Fantasy Science Fiction beetles

Apprentice in the Steam Library

By Daniel Ausema
Jul 6, 2021 · 3,505 words · 13 minutes

Knowledge

Photo by Alfons Morales via Unsplash.

From the author: Jossian is an apprentice librarian, a public-facing human in a library staffed primarily by constructs. Still a child, she is the only one small enough to enter the library tunnels when one of those constructs gets stuck on its track. She learns that the tunnels hide more chaos than the masters of the library will admit.


Jossian arranged an old, hard-covered manual on her chair so she could sit high enough. Then with a steadying breath to prepare herself for the day's patrons, she flipped the toggle at her assigned desk. With a hiss of released air, the shutter over the window pulled up into the ceiling. A line of people already waited. Beyond them, the open doors of the library showed that the sun had yet to rise, but the gas-lit street cobbles were plainly visible. Steam cars and beetle-drawn carriages rushed past.

"I am Assistant Jossian," she said to the first in line, trying to sound older than her eleven years. "What can I retrieve for you?"

The slight man wore a riding cap, which he left on even as he spoke to her, and his long coat had been brushed to a gleam. "Beetle training. Manual 1374."

"Coming right up." Jossian pressed a sequence of switches. The librarian construct on its tracks behind her came to life with a  hiss and a whirr of gears and rattled off down one of the library's passageways. While they waited for the machine to return, Jossian asked, "A new shipment of beetles coming in?"

The man raised one eyebrow and then shut his eyes. She could read that look, almost as if his face were a manual in the library. It said that she was just a little girl, just an apprentice who certainly knew nothing of the city's vaunted riding beetles.

"No," he said at last, and nothing more until the librarian returned, a thick, metal-bound manual in its pincer hand.

Jossian opened the book to the punch card inside. The man handed her his punch card, and she lined them up to shine the record onto photographic paper. As she did, she looked more closely at the manual. "Beetle training" was accurate, as far as it went, but the manual specifically dealt with grounding a mount that had been accustomed to flight.

Sometimes it was necessary for an older beetle's health to ground it, clip its wings and keep it for pulling transoms and carriages. More often, an owner tired of the novelty of flight, and chose to clip a perfectly healthy beetle. Clipped beetles could be irascible and often lived shorter lives, but if controlled, they were much faster than beetles that had never flown.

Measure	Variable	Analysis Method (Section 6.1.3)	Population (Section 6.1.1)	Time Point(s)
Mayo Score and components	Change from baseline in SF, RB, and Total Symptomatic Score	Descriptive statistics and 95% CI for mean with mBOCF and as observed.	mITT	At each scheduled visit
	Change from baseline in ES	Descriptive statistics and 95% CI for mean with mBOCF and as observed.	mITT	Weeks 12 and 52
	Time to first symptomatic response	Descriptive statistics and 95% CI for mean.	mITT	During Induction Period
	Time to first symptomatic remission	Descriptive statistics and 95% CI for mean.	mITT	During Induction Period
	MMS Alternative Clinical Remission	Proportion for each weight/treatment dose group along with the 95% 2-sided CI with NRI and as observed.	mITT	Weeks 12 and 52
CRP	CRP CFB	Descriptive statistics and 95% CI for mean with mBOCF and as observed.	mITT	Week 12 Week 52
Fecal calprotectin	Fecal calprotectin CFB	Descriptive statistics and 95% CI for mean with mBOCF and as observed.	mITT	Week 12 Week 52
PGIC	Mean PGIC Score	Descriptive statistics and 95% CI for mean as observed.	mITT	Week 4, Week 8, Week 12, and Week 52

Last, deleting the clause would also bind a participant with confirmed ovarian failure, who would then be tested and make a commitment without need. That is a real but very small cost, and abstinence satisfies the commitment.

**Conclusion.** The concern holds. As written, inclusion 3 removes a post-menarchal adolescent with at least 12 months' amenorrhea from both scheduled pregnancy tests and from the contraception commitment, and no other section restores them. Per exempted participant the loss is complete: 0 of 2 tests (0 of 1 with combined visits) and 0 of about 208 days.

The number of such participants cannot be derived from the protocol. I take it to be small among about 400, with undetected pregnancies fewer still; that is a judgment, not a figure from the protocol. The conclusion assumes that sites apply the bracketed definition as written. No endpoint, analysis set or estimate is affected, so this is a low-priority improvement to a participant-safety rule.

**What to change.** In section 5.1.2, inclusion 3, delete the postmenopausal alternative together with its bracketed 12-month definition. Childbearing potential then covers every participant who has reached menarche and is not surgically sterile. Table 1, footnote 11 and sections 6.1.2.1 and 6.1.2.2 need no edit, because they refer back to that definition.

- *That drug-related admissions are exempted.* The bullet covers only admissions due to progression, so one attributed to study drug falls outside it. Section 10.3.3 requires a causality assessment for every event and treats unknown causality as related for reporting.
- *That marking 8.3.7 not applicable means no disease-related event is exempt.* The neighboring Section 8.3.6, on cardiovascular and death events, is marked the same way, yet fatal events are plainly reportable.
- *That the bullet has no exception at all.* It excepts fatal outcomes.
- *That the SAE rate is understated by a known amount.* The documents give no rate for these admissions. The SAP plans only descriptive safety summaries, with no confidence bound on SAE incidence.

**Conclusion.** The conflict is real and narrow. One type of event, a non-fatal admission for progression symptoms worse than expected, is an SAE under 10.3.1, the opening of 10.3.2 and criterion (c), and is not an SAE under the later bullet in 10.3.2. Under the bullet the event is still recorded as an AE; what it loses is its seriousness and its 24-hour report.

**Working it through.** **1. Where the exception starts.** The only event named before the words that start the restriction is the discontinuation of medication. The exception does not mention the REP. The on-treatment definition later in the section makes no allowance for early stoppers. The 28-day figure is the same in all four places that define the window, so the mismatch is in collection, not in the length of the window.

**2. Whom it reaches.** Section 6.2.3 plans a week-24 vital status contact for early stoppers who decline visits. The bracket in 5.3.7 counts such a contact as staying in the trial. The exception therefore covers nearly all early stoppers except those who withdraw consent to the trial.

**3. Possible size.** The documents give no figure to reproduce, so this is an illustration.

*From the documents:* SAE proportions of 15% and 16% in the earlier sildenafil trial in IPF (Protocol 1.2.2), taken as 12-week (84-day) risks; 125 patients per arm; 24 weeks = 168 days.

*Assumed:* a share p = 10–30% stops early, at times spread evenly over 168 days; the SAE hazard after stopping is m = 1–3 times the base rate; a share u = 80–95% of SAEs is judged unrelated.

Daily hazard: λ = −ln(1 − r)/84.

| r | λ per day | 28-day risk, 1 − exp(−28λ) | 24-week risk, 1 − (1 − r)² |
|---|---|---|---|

What an ugly fact of their city. Jossian frowned and quickly covered the frown with a cough. The last thing an apprentice in the library should do was show revulsion for any book requested by a patron. Such behavior was beneath her.

She darted a look at the man to see if he'd caught her frown—or if he showed any shame for the request—but he was looking over his shoulder at the street outside.

"Here it is, sir. Manual 1374. You'll need to return it or—"

"Yes, I know how it works." He grabbed the thick book and punch card from her hands and left.

Jossian forced a smile as the next patron approached. The woman wore the sturdy clothes of a factory overseer and had her card already out.

Before Jossian could greet her, Master Koosz came up from behind and leaned through the window, one hand held out. "This window is closed. You may go to the next available assistant." Then he pulled the shutter down.

Swiveling to face him, Jossian cocked her head. "Master?"

Master Koosz stepped back so his large belly was not pressed against her chair, and gestured for her to follow. As he walked away, his somber, library master robes swayed like a fluid entity, wrapping around him as if of its own volition. One of the library's two masters, he oversaw the apprentices in the morning until Jossian's aunt, the stern Master Onnia, took over.

Onnia herself was waiting for Jossian and Koosz when they reached the back room. Her robes were smudged with the grease of working deep in the library. Without preamble she told Jossian, "Librarian three is acting up. Again. I can't get deep enough into the mechanism to see what's wrong, so I need you to go check."